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Growing up in Liberty City, which is considered one of the most dangerous neighborhoods in Miami, Wheeler had as many as 13 people living in her grandmother’s three-bedroom home. The group included her two older sisters as well as aunts, uncles and cousins. Wheeler was the youngest and she loved the energy in the home. What lurked outside was more problematic.
“Growing up where I live, it’s either sports or drugs,” Wheeler said.
Wheeler, with the guidance of her mother, Melissa Cooper, chose the former. While football was her first love, she stuck with basketball after the hits from boys who were outgrowing her became too bone-crushing. She was named a McDonald’s All-American and earned a scholarship to Rutgers.
Wheeler’s mother owned a beauty salon and barber shop to support the family. She was rarely in the busy home because she was constantly working. Basketball was how Wheeler imagined she could support her family financially in the future while assuring her mother she was safe.
“I thank God for the mother that I had to let me know what was right from wrong,” Wheeler said.
In the nine years since her mother died of cancer — a shock that nearly sucked the desire to play out of Wheeler as she entered her senior year at Rutgers — Wheeler still plays with the passion she learned from her.
More than anything, she wanted to make Cooper proud, which is why she finished her career at Rutgers and kept playing basketball despite not getting drafted. She settled for playing in Puerto Rico. She made $200 a week, but it wasn’t about the paycheck.
“It was getting back to what I love,” Wheeler said.
Wheeler’s passion for the game has defined her winding road in the WNBA, longtime friend Danny Lopez said. Lopez watched Wheeler travel to Puerto Rico, Turkey and Brazil before breaking through in the WNBA. Even after being named to the All-Star team, Wheeler trained with Lopez outside during the hot Miami summer when the coronavirus closed gyms.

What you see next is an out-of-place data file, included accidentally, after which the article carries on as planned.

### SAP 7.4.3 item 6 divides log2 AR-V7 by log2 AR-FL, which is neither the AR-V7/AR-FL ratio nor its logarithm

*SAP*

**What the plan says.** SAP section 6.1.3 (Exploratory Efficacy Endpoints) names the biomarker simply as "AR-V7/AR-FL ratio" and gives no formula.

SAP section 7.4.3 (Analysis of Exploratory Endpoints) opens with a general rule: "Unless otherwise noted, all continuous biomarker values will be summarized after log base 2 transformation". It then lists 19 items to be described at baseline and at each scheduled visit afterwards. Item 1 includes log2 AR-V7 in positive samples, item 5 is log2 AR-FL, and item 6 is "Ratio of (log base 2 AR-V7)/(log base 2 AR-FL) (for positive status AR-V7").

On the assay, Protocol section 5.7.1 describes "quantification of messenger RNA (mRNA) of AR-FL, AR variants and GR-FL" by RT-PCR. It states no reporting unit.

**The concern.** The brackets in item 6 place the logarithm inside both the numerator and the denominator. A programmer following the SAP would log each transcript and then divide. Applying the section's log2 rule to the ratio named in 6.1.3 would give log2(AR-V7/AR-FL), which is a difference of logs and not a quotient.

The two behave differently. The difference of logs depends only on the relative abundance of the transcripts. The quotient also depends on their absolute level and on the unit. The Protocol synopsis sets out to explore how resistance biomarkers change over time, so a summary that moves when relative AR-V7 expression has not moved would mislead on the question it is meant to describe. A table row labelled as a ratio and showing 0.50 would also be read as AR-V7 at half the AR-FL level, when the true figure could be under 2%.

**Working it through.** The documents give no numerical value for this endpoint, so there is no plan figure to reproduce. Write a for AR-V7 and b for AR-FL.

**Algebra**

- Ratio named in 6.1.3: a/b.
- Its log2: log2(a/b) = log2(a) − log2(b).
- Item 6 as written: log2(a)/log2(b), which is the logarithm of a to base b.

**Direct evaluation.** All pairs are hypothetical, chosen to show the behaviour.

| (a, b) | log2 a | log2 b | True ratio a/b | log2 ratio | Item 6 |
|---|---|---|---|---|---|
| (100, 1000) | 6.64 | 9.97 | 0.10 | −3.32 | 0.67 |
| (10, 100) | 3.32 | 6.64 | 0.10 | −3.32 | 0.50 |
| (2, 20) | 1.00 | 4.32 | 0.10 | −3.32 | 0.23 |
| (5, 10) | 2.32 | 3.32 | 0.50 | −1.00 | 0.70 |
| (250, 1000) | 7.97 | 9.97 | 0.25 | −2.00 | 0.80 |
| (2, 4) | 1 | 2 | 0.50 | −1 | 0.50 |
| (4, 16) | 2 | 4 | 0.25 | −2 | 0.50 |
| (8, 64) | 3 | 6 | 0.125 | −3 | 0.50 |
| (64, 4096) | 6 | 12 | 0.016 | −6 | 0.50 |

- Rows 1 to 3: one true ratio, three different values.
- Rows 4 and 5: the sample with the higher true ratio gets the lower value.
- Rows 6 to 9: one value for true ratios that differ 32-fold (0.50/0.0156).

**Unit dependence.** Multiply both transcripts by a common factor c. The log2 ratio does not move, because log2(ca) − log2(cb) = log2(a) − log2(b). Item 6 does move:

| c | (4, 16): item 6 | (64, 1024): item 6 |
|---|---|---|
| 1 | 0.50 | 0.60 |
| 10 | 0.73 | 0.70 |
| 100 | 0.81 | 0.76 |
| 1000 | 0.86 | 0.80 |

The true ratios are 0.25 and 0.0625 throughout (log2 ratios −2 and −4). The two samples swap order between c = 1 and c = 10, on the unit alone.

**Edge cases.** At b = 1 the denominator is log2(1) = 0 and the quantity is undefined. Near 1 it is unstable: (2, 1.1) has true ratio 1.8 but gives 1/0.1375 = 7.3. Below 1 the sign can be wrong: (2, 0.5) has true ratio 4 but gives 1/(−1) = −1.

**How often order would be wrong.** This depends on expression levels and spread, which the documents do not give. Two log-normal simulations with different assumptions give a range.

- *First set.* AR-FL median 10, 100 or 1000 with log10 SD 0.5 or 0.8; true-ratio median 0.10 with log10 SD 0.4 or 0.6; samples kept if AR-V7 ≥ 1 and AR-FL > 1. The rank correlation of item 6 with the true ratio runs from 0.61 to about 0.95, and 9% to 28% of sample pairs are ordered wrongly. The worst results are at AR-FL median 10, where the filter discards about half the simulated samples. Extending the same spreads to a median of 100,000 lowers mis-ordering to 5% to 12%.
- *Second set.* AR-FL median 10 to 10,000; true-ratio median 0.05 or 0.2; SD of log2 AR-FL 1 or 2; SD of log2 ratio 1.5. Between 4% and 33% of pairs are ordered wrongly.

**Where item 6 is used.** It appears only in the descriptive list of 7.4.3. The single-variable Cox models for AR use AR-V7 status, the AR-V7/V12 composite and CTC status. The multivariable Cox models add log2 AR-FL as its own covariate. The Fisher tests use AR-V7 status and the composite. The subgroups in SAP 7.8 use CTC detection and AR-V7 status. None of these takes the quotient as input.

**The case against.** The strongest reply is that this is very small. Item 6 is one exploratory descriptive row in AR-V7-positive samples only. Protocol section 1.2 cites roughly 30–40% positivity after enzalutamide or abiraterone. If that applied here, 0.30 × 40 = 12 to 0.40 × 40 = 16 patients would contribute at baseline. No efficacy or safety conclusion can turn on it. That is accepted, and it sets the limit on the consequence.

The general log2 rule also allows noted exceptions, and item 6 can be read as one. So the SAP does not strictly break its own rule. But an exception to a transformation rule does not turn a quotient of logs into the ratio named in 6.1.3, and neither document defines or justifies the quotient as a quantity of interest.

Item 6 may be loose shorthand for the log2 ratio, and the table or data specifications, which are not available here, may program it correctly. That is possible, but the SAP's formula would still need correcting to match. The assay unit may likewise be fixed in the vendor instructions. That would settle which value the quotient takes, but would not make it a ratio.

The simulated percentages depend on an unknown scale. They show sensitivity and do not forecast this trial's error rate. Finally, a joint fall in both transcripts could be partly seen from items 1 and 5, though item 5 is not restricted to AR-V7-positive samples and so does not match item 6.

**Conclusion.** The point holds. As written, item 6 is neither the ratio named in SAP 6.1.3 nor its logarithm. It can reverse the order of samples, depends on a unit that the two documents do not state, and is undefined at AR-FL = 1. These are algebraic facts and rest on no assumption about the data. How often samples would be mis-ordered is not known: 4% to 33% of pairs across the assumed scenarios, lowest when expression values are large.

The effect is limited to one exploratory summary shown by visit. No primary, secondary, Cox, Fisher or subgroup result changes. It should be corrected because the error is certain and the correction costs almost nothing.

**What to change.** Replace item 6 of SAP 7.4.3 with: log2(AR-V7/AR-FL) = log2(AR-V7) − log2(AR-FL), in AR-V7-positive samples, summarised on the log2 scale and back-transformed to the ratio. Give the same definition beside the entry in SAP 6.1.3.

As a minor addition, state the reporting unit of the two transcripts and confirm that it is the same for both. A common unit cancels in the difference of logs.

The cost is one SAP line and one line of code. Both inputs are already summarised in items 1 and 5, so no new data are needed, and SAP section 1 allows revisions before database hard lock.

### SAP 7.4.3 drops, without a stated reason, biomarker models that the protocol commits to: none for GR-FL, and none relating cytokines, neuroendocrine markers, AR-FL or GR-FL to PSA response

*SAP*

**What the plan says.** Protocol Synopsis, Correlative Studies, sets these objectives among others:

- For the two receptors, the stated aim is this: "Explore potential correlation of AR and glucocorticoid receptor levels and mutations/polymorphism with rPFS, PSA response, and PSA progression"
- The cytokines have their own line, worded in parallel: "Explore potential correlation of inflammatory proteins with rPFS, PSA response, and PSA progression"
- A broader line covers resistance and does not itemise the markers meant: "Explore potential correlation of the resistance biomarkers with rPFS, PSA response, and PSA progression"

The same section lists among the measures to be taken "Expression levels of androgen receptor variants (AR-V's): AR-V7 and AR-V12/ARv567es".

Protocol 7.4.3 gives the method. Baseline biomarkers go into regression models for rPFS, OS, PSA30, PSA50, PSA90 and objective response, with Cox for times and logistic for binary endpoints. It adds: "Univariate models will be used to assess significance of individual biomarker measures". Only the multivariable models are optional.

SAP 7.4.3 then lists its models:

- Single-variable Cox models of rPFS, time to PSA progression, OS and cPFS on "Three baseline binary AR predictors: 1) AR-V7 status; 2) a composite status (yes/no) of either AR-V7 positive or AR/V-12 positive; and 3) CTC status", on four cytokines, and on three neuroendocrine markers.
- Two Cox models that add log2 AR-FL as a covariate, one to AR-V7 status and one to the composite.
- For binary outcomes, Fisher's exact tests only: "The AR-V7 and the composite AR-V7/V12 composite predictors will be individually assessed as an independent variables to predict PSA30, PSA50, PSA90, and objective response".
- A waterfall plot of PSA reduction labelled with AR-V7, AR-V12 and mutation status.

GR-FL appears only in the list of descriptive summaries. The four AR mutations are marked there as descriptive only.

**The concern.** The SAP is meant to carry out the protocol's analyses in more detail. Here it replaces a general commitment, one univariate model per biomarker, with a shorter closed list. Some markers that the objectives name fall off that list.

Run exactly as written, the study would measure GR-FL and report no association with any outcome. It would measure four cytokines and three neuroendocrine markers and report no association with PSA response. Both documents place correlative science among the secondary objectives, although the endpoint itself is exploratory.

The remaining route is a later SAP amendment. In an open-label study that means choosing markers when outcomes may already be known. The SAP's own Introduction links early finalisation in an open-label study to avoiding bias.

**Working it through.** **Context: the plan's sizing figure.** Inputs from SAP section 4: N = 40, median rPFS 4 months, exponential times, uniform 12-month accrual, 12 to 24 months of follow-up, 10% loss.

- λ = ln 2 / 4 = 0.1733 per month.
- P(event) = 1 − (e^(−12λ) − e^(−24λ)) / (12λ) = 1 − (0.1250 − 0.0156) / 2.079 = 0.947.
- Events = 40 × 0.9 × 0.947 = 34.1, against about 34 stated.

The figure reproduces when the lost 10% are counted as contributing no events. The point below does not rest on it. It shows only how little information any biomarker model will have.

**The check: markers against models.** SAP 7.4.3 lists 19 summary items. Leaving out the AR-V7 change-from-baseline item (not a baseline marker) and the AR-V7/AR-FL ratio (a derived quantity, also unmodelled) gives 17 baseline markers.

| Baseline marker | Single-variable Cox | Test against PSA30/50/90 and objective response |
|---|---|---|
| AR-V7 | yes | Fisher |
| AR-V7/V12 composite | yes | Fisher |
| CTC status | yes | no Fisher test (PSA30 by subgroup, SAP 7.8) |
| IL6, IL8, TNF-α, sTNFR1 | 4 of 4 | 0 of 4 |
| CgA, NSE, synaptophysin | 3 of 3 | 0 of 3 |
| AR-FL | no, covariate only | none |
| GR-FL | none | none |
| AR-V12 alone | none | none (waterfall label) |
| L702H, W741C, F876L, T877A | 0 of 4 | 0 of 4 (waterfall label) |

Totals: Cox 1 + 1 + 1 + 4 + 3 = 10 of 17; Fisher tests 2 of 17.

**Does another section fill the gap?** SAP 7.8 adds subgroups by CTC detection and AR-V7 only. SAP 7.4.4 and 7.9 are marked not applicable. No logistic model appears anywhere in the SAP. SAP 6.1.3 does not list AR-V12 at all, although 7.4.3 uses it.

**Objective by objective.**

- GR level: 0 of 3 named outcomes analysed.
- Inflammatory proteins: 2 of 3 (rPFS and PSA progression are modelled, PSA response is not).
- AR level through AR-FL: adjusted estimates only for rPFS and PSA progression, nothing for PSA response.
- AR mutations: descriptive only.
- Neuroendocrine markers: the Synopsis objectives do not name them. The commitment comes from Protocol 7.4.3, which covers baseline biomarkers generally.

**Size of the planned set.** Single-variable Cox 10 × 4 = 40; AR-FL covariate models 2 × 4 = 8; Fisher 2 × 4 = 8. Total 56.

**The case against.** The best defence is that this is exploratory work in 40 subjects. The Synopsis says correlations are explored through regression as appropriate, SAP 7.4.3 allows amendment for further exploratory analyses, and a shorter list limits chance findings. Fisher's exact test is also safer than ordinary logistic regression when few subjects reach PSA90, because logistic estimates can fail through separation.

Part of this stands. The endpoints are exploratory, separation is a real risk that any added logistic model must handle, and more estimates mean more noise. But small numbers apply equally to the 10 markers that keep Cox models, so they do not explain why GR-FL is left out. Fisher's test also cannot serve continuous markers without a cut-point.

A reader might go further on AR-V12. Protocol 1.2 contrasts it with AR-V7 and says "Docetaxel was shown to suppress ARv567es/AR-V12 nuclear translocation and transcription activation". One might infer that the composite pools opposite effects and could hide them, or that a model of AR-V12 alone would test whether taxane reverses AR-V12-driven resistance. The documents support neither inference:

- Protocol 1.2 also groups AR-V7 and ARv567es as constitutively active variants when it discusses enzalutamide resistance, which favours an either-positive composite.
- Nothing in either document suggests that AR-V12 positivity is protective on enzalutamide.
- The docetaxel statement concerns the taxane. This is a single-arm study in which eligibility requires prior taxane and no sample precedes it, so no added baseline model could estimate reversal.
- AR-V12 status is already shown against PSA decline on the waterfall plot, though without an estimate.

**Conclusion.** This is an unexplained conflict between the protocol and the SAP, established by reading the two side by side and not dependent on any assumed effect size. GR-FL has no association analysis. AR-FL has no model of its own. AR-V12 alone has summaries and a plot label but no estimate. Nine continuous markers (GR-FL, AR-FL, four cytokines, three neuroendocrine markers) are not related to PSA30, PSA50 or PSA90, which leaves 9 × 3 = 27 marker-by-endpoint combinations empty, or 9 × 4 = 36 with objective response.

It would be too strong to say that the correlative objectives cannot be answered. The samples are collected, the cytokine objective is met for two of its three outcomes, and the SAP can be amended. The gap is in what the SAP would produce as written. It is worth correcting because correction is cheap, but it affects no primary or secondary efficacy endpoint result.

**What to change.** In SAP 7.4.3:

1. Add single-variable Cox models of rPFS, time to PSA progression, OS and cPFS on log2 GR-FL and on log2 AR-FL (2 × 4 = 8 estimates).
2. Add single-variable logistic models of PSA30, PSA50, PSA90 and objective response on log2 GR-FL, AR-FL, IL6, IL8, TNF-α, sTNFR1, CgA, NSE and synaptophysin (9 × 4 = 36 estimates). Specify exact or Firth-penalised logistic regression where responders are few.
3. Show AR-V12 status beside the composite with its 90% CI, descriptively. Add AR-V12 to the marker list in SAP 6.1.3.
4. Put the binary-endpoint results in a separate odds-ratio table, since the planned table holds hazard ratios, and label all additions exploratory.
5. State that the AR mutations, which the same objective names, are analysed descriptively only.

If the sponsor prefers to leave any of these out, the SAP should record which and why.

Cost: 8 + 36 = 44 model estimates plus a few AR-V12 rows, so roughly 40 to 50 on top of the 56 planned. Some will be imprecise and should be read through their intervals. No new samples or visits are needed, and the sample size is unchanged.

The Miami natives have seen each other at their lowest and when Wheeler experienced one of her L.A. highs — a massive Adidas-funded billboard — it was Lopez who recorded the viral video that showed Wheeler doubled over in disbelief.
“A lot of people say they love the game, but when these types of situations come, it’s easy to quit or give up on your dreams like, ‘Oh, this is not meant for me,’” Lopez said. “But Erica, she knows that this is her calling.”
The Sparks have needed Wheeler’s resiliency during the tumultuous season.
Wheeler averages 28.2 minutes per game, the most for a Sparks player other than Nneka Ogwumike, who missed 12 games. Wheeler needed to set the tone for a piecemeal roster constructed with free-agent additions and in-season signings. The experience has helped Wheeler show off the traits Fisher hoped to see when he signed her as a free agent.
“Erica’s ability to get downhill and get into the paint and utilize her speed to break defenses down or force team defenses to react, that’s a gift,” the Sparks coach and general manager said.
As the Sparks get healthier after the Olympic break, Fisher is optimistic that Wheeler’s scoring and assists can improve along with the team’s fortunes.
The Sparks were one of two teams without a representative at the All-Star game that featured Team USA Olympians against the WNBA’s top players. Players can return home for the month-long Olympic layoff to decompress. After carrying the Sparks in the first half of the season, Wheeler deserved the break, but she said she would only stay off the court for four or five days.
She’s not done working yet.